Mathematics MAT 116 Complete Course

# MAT 116 Complete Course

Price: \$30.00

MAT 116 Complete Course

Week 1

Discussion Questions

What is the difference between an equation and an expression? Include an example of each. Can you solve for a variable in an expression? Explain your answer. Can you solve for a variable in an equation? Explain your answer.  Write a mathematical phrase or sentence for your classmates to translate.

What are the steps of the order of operations? Why is it important that you follow the steps rather than solve the problem from left to right?

• Write an expression for your classmates to simplify using at least three of the following:

Groupings (parenthesis, brackets, or braces)

Exponents

Multiplication or division

Please Excuse My Dear Aunt Sally and P-E-M-D-A-S are mnemonic devices for what? What do the underlines help remind you to do in P-E-M-D-A-S? Why is it important to be able to remove parentheses? Why is it important to be able to combine like terms? Provide examples that illustrate both of these processes.

Week 2

Exercise: Week Two Concept Check

• Due Date: Day 4 [Assignments Section]
• Post your 50-word response to the following: How do you know when an equation has infinitely many solutions? How do you know when an equation has no solution?

Assignment: Expressions and Equations

• Resource: Appendix C, MyMathLab®
• Due Date: Day 7 [Assignments Section and MyMathLab®].
• Complete Appendix C to apply the skills learned in Ch. 1 and Sections 2.1-2.6 of Ch. 2 to a real-life situation.
• Use Equation Editor to write mathematical equations and expression in Appendix C.

Week 3

Discussion Questions

Why does the inequality sign change when both sides are multiplied or divided by a negative number? Does this happen with equations? Why or why not? Write an inequality for your classmates to solve. In your inequality, use both the multiplication and addition properties of inequalities. Consider solving your classmates’ inequalities. Explain how you arrived at your answers. Also, help other students who may be having difficulty solving inequalities. Ask clarifying questions if you need additional assistance.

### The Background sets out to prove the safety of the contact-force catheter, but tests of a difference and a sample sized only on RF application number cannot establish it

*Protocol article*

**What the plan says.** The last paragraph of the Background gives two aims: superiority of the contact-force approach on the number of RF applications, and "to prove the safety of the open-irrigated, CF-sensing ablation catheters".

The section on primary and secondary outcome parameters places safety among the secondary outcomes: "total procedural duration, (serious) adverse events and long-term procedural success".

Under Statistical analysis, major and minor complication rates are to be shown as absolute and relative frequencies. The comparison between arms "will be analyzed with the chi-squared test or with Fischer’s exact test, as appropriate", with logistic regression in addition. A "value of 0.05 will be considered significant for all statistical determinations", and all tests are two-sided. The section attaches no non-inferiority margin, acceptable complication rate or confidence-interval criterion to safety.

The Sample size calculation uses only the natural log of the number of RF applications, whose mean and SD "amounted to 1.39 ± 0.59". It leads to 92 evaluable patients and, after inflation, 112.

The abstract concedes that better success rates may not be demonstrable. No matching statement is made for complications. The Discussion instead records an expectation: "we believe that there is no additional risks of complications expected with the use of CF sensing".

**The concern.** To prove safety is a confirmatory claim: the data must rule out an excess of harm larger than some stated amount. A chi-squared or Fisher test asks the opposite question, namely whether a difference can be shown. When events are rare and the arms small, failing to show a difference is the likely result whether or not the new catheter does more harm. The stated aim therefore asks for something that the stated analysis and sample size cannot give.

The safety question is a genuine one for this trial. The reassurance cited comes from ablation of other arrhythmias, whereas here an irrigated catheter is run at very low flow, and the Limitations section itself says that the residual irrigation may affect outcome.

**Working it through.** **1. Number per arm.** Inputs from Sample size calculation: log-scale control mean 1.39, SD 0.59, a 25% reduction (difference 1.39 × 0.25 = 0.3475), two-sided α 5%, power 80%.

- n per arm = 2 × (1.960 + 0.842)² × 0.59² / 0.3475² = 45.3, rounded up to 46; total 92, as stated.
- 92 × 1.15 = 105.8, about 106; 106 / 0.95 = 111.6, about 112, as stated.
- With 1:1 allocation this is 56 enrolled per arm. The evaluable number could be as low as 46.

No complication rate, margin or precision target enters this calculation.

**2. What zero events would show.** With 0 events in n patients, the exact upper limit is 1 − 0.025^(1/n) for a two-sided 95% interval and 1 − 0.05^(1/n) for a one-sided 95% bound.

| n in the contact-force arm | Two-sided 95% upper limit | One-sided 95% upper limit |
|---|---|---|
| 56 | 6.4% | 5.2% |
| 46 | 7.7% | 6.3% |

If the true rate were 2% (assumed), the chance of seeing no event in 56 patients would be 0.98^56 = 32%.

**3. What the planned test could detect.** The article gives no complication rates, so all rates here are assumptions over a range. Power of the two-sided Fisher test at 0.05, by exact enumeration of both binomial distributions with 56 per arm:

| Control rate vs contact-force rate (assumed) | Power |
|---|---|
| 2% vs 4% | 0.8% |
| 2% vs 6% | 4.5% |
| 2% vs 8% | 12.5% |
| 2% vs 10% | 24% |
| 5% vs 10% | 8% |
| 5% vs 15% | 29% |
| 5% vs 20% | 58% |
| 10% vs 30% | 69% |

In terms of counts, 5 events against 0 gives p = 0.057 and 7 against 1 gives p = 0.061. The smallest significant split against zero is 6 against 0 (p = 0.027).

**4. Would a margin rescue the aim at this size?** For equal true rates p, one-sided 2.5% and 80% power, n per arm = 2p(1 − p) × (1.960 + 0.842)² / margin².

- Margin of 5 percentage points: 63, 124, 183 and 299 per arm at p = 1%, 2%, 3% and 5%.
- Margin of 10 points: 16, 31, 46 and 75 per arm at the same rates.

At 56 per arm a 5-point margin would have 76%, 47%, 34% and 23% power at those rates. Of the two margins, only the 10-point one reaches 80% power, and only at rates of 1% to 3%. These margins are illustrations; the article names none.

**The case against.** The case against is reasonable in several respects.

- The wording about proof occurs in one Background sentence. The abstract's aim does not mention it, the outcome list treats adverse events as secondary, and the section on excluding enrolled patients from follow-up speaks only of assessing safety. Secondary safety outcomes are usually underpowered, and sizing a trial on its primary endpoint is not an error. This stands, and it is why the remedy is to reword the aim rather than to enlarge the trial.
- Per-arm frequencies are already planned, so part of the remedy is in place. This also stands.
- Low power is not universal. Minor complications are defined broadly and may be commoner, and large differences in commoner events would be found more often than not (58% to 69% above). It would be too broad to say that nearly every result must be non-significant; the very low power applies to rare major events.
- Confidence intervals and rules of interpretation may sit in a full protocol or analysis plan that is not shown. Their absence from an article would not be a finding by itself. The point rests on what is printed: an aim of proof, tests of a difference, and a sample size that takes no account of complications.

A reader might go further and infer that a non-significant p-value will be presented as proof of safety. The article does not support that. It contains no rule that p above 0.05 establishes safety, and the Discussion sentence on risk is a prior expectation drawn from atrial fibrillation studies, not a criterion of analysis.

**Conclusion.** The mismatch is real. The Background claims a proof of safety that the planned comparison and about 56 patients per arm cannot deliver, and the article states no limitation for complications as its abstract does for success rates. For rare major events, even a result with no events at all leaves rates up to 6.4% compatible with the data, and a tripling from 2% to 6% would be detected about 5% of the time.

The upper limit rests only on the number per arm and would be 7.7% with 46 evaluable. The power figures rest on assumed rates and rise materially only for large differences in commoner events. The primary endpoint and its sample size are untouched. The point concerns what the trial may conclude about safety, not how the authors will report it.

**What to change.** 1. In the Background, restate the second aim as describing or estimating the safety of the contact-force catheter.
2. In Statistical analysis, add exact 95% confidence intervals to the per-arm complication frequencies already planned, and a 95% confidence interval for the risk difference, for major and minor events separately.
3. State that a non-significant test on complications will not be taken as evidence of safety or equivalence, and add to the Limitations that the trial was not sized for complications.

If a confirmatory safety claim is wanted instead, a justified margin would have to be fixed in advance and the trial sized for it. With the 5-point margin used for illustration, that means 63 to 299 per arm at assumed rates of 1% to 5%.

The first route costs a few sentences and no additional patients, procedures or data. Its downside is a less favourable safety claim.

How do you know if a value is a solution for an inequality? How is this different from determining if a value is a solution to an equation? If you replace the equal sign of an equation with an inequality sign, is there ever a time when the same value will be a solution to both the equation and the inequality? Write an inequality and provide a value that may or may not be a solution to the inequality. Consider responding to a classmate by determining whether or not the solution provided is a solution to the inequality. If the value he or she provides is a solution, provide a value that is not a solution. If the value is not a solution, provide a value that is a solution.

Describe in your own words how to solve a linear equation using the equality properties. Demonstrate the process with an example. Next, replace the equal sign in your example with an inequality by using the less than or greater than sign. Then solve the inequality.

Why should we clear fractions when solving linear equations and inequalities? Demonstrate how this is done with an example. Why should we clear decimals when solving linear equations and inequalities? Demonstrate how this is done with an example.

Week 4

Exercise: Week Four Concept Check

• Due Date: Day 4 [Assignments Section]
• Post your 50-word response to the following: Explain in your own words why the line x = 4 is a vertical line.

Assignment: Solving Inequalities and Graphing Equations

• Resource: Appendix D, MyMathLab®
• Due Date: Day 7 [Assignments Section and MyMathLab®]
• Complete Appendix D to apply skills learned in Ch. 2 & 3 to a real-life situation.
• Use Equation Editor to write mathematical equations and expression in Appendix D.

Week 5

Discussion Questions

What similarities and differences do you see between functions and linear equations studied in Ch. 3? Are all linear equations functions? Is there an instance when a linear equation is not a function? Support your answer. Create an equation of a nonlinear function and provide two inputs for your classmates to evaluate.

What is the difference between domain and range? Describe a real-life situation that could be modeled by a function. Describe the values for x that may not be appropriate values even when they are defined by your classmates’ function. A function could, for example, indicate the amount of bone strength (y) in a living human body over time in years (x). It would not make sense to look at negative years, because the person would not yet be born. Likewise, looking beyond 100 years might not make sense, as many people do not live to be 100.

What is a function, in your own words? Give an example of a function using the variable x and explain how we evaluate a function for a given value of x.